3 13. Scarcity of resources and a growing population are most likely to result in a. decreased homology. b. increased genetic variation. c. increased competition. d. convergent evolution. C DIF: 1 OBJ: Since natural resources are limited, all organisms a. must migrate to new habitats. b. must compete for resources. c. display vestigial structures. d. have inherited characteristics. B DIF: 1 OBJ: Refer to the illustration above. An analysis of DNA from these organisms would indicate that a. they have identical DNA. b. they all have the same number of bones. c. their nucleotide sequences show many similarities. d. they all have the same number of chromosomes. C DIF: 2 OBJ: Refer to the illustration above. The similarity of these structures is one form of evidence that the organisms a. share a common ancestor. b. all grow at different rates. c. evolved instantaneously. d. live for a long time. A DIF: 2 OBJ: Refer to the illustration above. The bones labeled X can be referred to as a. vestigial structures. b. sequential structures. c. homologous structures. d. fossil structures. C DIF: 2 OBJ:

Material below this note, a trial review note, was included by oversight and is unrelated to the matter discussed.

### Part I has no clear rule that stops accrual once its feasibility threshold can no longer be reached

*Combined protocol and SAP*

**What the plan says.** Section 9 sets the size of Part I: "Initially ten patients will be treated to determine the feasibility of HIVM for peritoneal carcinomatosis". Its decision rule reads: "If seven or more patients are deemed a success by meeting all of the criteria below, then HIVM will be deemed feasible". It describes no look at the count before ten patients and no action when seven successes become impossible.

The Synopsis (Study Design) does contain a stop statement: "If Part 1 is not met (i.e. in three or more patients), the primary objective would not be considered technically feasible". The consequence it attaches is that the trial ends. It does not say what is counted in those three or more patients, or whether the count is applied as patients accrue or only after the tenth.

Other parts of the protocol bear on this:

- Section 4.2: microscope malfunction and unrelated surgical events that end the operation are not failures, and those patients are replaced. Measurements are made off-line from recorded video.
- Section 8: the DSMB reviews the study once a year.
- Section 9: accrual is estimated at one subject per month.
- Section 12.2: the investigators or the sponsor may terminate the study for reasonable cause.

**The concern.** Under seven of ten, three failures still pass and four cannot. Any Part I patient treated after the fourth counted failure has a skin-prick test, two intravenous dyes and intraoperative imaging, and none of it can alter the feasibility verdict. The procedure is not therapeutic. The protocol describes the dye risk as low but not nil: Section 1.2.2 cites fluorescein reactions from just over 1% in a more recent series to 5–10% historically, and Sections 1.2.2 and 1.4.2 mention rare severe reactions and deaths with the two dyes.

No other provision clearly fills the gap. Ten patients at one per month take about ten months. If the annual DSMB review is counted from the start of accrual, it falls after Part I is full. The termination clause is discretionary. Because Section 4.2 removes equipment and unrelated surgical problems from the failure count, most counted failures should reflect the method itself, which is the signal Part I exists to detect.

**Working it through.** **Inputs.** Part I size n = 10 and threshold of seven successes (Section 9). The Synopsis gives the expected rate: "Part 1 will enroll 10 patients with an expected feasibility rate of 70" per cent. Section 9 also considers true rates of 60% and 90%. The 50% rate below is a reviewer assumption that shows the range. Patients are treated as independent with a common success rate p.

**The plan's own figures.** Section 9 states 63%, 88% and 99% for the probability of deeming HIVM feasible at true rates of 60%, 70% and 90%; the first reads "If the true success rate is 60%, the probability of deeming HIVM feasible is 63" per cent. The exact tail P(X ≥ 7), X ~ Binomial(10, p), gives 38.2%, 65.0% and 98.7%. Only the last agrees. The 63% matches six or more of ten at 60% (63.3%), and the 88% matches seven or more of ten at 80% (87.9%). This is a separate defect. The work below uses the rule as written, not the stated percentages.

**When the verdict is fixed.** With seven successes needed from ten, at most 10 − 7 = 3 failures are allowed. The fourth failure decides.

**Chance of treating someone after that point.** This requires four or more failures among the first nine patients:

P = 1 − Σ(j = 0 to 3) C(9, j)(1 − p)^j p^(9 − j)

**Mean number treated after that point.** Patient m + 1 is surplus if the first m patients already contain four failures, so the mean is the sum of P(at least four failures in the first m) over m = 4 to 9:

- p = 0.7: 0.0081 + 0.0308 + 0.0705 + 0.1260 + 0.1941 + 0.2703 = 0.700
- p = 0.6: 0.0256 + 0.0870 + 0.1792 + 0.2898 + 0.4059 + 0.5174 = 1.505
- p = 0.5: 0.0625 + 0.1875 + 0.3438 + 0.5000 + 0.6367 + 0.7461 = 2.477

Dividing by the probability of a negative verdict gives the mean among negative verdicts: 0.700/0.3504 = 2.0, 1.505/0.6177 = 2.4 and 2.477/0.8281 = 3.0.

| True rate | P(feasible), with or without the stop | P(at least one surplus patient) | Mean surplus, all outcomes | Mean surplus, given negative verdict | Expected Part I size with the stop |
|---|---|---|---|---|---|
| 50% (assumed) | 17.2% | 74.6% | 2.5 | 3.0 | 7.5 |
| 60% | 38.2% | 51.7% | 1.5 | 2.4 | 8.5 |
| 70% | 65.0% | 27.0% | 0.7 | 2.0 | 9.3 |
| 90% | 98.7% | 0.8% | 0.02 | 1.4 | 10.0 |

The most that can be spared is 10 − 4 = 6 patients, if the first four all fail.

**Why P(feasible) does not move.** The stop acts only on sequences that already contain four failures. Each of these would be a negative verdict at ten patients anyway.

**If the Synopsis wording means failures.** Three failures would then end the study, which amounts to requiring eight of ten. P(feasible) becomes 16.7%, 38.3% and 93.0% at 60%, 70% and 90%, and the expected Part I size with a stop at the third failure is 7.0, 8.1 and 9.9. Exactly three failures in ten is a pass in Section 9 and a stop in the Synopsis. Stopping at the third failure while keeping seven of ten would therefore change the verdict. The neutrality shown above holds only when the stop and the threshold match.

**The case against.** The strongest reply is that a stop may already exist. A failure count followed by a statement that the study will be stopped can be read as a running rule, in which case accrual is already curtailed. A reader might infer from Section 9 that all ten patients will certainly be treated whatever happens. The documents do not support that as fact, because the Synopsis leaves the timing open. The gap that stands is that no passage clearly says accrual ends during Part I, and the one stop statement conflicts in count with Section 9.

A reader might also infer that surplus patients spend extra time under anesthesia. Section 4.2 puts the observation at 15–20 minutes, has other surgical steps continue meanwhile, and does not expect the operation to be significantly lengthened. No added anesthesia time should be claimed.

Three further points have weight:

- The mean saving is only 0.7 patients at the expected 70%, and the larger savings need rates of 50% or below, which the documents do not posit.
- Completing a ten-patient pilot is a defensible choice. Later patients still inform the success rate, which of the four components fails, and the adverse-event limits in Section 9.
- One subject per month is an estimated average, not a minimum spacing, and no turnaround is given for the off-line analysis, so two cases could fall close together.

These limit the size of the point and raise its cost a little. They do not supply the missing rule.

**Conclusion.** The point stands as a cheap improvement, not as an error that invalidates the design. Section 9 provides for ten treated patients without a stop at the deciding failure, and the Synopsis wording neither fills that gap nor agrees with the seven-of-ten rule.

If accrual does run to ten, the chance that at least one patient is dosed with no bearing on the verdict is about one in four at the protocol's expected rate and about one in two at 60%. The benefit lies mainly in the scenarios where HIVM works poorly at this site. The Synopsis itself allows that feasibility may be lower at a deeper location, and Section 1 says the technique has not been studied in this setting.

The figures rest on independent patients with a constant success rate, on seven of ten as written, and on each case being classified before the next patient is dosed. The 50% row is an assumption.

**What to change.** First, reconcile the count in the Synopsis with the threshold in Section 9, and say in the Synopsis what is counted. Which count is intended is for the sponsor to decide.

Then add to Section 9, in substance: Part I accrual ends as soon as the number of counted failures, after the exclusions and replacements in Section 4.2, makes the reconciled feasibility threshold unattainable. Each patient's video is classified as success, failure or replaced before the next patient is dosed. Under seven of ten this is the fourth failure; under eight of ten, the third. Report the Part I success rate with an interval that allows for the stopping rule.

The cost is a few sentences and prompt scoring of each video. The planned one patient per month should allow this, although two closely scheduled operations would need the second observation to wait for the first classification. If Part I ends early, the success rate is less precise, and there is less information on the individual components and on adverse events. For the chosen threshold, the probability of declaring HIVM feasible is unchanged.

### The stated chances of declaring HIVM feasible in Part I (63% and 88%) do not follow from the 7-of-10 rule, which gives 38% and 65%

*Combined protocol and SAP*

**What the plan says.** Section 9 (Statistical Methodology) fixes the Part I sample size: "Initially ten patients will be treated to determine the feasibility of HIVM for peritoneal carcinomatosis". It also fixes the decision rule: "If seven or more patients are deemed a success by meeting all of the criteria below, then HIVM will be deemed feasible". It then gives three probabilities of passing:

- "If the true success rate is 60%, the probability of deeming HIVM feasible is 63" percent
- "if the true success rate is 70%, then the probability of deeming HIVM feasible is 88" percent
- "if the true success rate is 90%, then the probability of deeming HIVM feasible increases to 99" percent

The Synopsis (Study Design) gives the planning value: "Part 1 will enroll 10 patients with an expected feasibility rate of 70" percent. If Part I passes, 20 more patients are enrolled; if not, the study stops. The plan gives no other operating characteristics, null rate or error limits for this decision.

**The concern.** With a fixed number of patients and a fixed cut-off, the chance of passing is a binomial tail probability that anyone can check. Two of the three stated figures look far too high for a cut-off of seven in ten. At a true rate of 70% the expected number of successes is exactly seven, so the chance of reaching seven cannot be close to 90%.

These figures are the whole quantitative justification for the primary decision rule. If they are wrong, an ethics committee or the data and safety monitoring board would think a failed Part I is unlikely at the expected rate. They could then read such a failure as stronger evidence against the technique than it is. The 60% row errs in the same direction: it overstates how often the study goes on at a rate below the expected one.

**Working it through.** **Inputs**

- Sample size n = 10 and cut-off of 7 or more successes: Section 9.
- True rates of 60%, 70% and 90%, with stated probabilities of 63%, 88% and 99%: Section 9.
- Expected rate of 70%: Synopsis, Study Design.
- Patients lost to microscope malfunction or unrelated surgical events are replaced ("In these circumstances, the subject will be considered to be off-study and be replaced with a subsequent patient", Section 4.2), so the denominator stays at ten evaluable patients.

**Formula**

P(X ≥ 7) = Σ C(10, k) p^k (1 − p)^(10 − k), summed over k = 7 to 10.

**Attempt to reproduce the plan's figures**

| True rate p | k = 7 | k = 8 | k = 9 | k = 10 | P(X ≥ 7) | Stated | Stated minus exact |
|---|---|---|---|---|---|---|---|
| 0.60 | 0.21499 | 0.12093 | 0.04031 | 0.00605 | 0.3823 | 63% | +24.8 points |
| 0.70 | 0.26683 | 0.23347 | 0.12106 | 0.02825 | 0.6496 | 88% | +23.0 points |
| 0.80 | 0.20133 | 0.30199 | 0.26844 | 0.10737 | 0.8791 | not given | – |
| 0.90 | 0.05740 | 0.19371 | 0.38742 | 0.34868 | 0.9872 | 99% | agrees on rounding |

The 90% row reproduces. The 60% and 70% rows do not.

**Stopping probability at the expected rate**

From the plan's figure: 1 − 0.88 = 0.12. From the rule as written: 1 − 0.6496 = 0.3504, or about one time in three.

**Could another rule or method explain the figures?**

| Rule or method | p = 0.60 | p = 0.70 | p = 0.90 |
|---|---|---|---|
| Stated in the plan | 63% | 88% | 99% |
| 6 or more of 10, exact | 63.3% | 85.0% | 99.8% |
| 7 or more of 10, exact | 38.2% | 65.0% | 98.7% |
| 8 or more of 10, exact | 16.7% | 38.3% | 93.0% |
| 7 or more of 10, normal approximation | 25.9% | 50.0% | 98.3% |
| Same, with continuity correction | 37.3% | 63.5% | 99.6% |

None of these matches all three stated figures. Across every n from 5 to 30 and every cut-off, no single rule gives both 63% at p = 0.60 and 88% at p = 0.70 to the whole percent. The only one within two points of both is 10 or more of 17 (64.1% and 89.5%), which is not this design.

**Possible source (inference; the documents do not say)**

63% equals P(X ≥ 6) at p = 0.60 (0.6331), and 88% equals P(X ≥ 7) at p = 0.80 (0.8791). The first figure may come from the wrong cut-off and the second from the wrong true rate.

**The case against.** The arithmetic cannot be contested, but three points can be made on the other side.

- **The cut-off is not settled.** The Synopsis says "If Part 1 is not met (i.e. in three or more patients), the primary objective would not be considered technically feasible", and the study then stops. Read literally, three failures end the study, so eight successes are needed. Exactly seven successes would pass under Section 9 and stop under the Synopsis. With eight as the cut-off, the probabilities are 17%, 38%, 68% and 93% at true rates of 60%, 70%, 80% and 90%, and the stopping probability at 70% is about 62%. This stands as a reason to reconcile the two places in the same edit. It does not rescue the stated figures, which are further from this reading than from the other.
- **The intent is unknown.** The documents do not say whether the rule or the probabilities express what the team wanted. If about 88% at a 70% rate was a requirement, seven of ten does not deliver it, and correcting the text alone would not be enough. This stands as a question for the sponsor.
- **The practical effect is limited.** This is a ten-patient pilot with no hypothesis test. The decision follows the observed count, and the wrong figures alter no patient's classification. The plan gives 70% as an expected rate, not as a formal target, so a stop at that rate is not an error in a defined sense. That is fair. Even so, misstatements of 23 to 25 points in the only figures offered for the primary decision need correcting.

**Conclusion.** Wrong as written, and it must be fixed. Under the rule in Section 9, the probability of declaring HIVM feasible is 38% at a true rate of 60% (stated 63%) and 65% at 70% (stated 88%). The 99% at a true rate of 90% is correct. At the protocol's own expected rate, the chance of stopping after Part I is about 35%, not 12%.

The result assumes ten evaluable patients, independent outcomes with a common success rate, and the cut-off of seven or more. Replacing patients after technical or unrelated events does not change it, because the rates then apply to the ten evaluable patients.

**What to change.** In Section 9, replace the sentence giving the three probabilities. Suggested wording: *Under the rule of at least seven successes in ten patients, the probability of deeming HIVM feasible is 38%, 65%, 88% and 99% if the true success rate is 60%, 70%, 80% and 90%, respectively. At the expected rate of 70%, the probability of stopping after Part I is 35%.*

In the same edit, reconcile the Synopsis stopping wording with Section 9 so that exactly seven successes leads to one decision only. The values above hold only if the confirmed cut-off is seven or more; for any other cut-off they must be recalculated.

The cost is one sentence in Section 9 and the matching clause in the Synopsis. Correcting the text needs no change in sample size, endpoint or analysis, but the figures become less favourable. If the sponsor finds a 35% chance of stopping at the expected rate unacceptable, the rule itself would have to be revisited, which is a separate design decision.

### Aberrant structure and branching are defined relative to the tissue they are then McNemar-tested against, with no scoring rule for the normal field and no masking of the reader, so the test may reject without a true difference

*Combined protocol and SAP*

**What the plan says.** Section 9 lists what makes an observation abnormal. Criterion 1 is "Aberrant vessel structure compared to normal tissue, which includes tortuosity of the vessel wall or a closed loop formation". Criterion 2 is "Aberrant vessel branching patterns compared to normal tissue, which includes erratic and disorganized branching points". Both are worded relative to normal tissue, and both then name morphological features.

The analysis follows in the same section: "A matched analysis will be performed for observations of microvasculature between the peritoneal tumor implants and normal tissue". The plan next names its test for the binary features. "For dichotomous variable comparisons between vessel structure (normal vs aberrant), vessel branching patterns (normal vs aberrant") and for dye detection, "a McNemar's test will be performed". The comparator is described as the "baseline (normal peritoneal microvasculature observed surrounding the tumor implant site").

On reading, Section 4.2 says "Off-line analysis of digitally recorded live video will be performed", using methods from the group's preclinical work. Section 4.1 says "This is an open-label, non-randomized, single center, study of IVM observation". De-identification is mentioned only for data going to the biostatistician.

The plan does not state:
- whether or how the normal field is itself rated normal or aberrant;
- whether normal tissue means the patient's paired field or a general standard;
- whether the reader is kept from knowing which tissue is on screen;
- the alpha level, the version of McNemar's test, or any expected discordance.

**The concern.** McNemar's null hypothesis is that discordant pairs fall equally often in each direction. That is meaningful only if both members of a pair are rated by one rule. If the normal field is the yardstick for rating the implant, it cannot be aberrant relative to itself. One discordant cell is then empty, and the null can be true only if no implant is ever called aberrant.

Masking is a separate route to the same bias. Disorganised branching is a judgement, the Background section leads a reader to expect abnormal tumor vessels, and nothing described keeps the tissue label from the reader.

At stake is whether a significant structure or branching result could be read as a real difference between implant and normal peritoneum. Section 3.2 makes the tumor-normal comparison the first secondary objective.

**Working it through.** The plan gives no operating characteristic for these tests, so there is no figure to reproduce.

4 18. Which of the following is most likely a vestigial structure? a. the human tailbone c. flower color b. the beak of a finch d. a fossil of a snail A DIF: 1 OBJ: Homologous structures in organisms provide evidence that the organisms a. share a common ancestor. b. must have lived at different times. c. have a skeletal structure. d. are now extinct. A DIF: 1 OBJ: Anatomical structures that appear to be derived from a functional structure in an ancestor, but that currently do not serve an important function, are called a. inorganic. c. fossilized. b. mutated. d. vestigial. D DIF: 1 OBJ: The beak of a bird and the beak of a giant squid evolved independently and serve the same function. The beaks are a. divergent structures. c. analogous structures. b. homologous structures. d. hybrid structures. C DIF: 2 OBJ: The occurrence of the same blood protein in a group of species provides evidence that these species a. evolved in the same habitat. b. evolved in different habitats. c. descended from a common ancestor. d. descended from different ancestors. C DIF: 1 OBJ: Evidence that evolution occurs includes all of the following except a. acquired characteristics. b. similarities and differences in proteins and DNA sequences between organisms. c. the fossil record. d. homologous structures among different organisms. A DIF: 1 OBJ: The modern synthesis of evolutionary theory predicts that a. closely related species will show similarities in DNA sequences. b. if species have changed over time, their genes should have changed. c. closely related species will show similarities in amino acid sequences. d. All of the above D DIF: 1 OBJ: